While EVs are steadily growing, they remain less than one percent of cars owned in Georgia. The tax credit is an important driver for the initial growth of this industry. We need more policies, not fewer, that incentivize driving on electricity. We thank all of you who took action to let your legislators know this policy is important to you.
As part of our new EV campaign, SACE and UCS also hosted a clean energy happy hour in Nashville on March 27 to engage our members on our clean fuels and vehicles work. You can check out pictures from the event here. We hope we can continue to work together with all members and supporters to promote electric vehicles and other responsible energy choices throughout Georgia and the Southeast. Please contact anne at cleanenergy.org to get involved.
In late February, the Tampa Bay Times broke a story about unprecedented damage occurring to replacement steam generators, a critical safety component, at Florida Power & Light’s St. Lucie Unit 2 reactor on Hutchinson Island, about 50 miles north of West Palm Beach, Florida. It has the most damaged steam generator tubes of any operating reactor in the country. SACE immediately retained nuclear engineering experts to assess the situation as a planned refueling outage was scheduled to begin in early March, which would include an inspection of the degraded steam generator tubes. This would be the first outage since FPL increased the power rating of the reactor in 2012, further stressing the already-damaged tubes.
What these experts unearthed was troubling. FPL essentially is running an experimental reactor in a weak regulatory environment. FPL made significant changes to the original steam generator design in 2007, without notifying the public. The U.S Nuclear Regulatory Commission (NRC) technical staff went along with the design changes, despite the fact that the modifications may be responsible for the unprecedented degree of deterioration shown by the steam generators during inspections over the past five years.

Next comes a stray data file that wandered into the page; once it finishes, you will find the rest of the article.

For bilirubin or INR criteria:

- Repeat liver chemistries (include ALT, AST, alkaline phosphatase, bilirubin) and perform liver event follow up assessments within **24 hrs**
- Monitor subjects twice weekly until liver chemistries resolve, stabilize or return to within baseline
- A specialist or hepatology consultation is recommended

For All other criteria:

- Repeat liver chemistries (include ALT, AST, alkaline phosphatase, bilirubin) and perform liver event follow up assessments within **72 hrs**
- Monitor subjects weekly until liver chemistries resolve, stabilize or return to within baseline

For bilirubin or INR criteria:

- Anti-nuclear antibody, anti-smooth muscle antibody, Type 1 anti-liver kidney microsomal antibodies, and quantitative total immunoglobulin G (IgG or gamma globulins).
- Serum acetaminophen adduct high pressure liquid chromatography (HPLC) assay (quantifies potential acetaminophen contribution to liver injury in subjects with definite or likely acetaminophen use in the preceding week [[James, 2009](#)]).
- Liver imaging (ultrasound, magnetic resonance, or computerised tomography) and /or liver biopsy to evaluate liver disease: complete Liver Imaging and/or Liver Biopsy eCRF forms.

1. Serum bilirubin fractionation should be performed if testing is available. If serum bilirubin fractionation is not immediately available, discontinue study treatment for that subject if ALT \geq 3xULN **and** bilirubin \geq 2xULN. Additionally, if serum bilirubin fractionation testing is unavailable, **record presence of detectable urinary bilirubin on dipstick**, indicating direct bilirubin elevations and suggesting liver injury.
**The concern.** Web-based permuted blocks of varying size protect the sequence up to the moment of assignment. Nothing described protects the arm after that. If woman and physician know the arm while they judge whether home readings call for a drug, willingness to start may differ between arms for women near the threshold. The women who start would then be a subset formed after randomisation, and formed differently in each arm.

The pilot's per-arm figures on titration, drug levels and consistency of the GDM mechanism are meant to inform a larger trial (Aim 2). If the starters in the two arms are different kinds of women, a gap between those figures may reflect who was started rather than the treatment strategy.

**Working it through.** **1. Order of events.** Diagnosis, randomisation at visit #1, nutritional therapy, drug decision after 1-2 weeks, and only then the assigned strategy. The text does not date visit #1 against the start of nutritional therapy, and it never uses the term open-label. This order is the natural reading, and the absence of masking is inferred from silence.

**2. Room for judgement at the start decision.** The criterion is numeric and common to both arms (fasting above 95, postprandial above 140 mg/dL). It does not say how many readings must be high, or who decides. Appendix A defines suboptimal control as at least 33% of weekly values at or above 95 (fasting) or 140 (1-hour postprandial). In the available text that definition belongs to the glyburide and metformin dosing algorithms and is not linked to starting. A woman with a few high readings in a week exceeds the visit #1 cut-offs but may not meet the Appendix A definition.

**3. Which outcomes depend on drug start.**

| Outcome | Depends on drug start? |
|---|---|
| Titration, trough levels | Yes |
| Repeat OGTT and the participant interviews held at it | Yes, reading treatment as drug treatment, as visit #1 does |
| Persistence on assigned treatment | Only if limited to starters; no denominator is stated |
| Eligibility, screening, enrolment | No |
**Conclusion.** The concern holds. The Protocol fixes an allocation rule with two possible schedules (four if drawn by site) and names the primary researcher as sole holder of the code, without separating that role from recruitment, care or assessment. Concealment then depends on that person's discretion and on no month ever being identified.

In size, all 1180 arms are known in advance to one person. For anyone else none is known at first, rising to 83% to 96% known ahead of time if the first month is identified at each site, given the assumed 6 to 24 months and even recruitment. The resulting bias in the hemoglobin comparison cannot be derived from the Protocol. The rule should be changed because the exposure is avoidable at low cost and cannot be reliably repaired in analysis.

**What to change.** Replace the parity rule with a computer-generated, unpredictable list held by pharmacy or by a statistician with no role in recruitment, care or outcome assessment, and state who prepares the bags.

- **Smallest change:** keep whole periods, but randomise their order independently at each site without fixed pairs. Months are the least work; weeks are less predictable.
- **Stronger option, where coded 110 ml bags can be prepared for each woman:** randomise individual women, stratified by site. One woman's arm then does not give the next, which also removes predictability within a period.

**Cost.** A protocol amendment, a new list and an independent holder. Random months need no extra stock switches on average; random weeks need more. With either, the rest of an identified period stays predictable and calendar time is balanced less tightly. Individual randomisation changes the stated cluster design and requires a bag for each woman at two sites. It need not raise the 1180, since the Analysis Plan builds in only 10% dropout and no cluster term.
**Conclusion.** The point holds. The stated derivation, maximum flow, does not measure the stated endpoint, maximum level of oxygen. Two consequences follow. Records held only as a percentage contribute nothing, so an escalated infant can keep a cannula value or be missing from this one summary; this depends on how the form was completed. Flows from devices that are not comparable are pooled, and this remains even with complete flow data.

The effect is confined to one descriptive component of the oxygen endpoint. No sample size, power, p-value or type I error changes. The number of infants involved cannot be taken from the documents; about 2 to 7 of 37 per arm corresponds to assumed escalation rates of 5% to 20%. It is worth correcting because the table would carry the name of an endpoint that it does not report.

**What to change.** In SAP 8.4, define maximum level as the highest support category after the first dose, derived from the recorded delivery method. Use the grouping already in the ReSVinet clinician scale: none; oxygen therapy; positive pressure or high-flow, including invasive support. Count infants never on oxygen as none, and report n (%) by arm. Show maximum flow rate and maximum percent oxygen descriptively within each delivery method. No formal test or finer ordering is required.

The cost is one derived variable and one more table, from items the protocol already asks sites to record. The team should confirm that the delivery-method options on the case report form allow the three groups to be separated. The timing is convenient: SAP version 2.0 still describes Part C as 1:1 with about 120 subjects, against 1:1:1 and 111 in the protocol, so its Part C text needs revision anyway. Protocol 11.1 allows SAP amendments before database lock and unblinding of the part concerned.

Given these findings, SACE promptly requested the NRC to not allow FPL to return the reactor to service until it conducted a complete investigation and held a public hearing regarding major changes made by FPL to the design of the steam generators, components that are critical for removal of heat from the reactor. Our stay motion and hearing request were supported by an expert witness declaration submitted by nuclear engineering expert Arnie Gundersen with Fairewinds Associates.
Despite what FPL and their supporters claim, our three key concerns remain:
- Safety is our first concern and why we filed the stay motion – so that the extent of the damage to the steam generators could be known and shared with the public before St. Lucie Unit 2 went back online.
- The lack of proper regulatory oversight was our motivation for filing the hearing request. We believe that FPL is operating outside of their license – that FPL and the NRC haven’t properly documented changes that took place at Unit 2 that are causing damage to the steam generators.
- FPL has not prudently managed or operated the St. Lucie Unit 2 steam generators, and used early nuclear cost recovery funds to ‘up-rate’ these reactor modifications. This is all causing the unprecedented damage that could lead to premature replacement, potentially costing customers hundreds of millions of dollars more. The Florida Public Service Commission must investigate.
Unfortunately the NRC Commissioners rejected our stay motion and we are disappointed but not surprised. But we remain hopeful that once the facts are fully reviewed by the Commission, they will grant our hearing request, which will allow them, and the public, to fully explore the evidence and information presented. We stand by our safety concerns.